Dog Biting Tail

A dog biting his tail can indicate either medical or behavioral problems. There are many reasons that dogs may bite their tails, many of them being medical reasons, so visit your veterinarian to eliminate medical causes before beginning a behavioral program.

Dogs and Allergies

The primary reason that dogs bite their tails is allergic reactions. Many dogs who suffer from allergies get hot spots right at the base of their tail. They bite the spot to try to relieve the itch, making the problem worse.

Allergies can be caused by fleas or other mites as well as diet or environmental stimulus. It's often difficult to determine the cause of the allergies, but flea medication can eliminate any fleas, and there are many products on the market designed to relieve the pain and itching of hot spots.

Other Medical Causes

Dogs also may bite their tails if they are suffering from problem bowels. Many dogs bite their tails if their anal glands are impacted, which can be a clue it's time to take your dog to a groomer or vet tech to perform the task. Your dog may also bite his tail if he is constipated or has painful diarrhea that is making him uncomfortable.

Neurological Causes

Though it's rare, many dogs can develop neurological disorders that cause them to exhibit strange behaviors. One manifestation of this is a tail chasing or biting routine, which dogs may do periodically, especially when stressed.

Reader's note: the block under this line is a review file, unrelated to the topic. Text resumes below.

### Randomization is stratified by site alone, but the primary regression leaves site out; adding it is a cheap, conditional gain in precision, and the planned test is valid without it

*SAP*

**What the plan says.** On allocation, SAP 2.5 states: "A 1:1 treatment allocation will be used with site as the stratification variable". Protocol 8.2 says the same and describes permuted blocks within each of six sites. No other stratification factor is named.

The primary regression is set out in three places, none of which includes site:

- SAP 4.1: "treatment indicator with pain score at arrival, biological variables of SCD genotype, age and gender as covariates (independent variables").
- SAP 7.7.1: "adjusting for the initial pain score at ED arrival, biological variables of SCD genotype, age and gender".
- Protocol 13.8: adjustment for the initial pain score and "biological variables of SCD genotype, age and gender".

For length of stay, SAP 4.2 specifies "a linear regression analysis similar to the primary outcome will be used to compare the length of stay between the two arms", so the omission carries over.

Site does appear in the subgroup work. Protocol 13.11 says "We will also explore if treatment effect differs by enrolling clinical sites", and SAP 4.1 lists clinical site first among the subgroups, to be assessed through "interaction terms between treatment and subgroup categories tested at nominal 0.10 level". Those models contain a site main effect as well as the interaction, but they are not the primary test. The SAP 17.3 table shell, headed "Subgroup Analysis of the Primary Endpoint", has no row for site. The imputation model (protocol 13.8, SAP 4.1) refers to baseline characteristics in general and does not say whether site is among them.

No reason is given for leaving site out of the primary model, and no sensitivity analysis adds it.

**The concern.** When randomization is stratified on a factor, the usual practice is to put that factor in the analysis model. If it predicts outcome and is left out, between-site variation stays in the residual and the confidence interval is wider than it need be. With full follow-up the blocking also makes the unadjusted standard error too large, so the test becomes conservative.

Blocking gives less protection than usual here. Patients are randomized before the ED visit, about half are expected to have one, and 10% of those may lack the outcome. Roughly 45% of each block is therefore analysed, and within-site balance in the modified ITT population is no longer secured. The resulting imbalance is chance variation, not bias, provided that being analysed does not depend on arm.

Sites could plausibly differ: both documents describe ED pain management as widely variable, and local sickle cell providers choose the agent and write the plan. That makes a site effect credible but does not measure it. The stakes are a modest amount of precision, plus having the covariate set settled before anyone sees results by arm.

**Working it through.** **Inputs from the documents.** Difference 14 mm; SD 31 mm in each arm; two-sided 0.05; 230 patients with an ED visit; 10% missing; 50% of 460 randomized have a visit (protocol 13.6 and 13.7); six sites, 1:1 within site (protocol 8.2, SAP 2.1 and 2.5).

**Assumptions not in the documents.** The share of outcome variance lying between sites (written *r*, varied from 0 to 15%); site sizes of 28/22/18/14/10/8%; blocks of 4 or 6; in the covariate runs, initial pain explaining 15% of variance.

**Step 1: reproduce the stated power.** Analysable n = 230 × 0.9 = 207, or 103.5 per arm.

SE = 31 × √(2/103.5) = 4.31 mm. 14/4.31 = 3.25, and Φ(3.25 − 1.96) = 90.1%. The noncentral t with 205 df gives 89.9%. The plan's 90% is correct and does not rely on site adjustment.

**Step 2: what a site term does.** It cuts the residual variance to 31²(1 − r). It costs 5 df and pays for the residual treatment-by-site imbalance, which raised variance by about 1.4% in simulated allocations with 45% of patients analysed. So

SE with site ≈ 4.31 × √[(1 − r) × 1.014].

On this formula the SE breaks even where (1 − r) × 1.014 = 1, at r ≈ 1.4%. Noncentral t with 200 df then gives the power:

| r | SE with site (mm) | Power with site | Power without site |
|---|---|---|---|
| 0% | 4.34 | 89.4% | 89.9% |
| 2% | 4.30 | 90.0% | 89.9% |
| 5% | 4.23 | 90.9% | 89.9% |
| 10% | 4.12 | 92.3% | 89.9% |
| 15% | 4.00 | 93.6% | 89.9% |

There may be a training component involved in this behavior, but it can't be fixed without consulting with your veterinarian. Medication or additional surgery may required as it could indicate a larger health problem.

Kennel Syndrome

Many dog learn to chase or bite their tails out of boredom. This begins when under exercised adolescents desperately need to release built up energy and stress and begin to chase or bite their tail when it catches their eye.

This is often referred to as "kennel syndrome" because it frequently happens to dogs in kennels. Because they spend so much of their day in a tiny cage with barking around them and people walking through, they have a lot of pent up energy and frustration and thus must release it the only way they know how.

Training New Behaviors

If medical causes have been eliminated, you must focus on training away the behavioral component of the tail biting. In fact, even if it began because of a medical cause, the behavior could still become a habit even after the medical cause is cured and require training.

Begin your dog on a new exercise program. Ensure that he is getting more than the appropriate amount of exercise so he will have no desire to chase his tail. This involves at least two 40 minutes sessions of full blown running daily, not just walks. Take your dog running or play fetch.

Then, teach your dog an alternate behavior, something that he can do instead of biting his tail, such as going to a spot to lie down. Teach this behavior when he is not biting his tail so that he knows how to do it on command.

Once you see him beginning to eye his tail, give him the command. Reward him profusely for listening. In the early stages, it may be appropriate to keep him on leash so you can lead him to the spot if he can't do it.

Soon, the new behavior will replace the tail biting behavior as your dog's default behavior. When you catch your dog heading to the spot on his own rather than biting his tail, reward profusely. He's on his way to conquering his habit!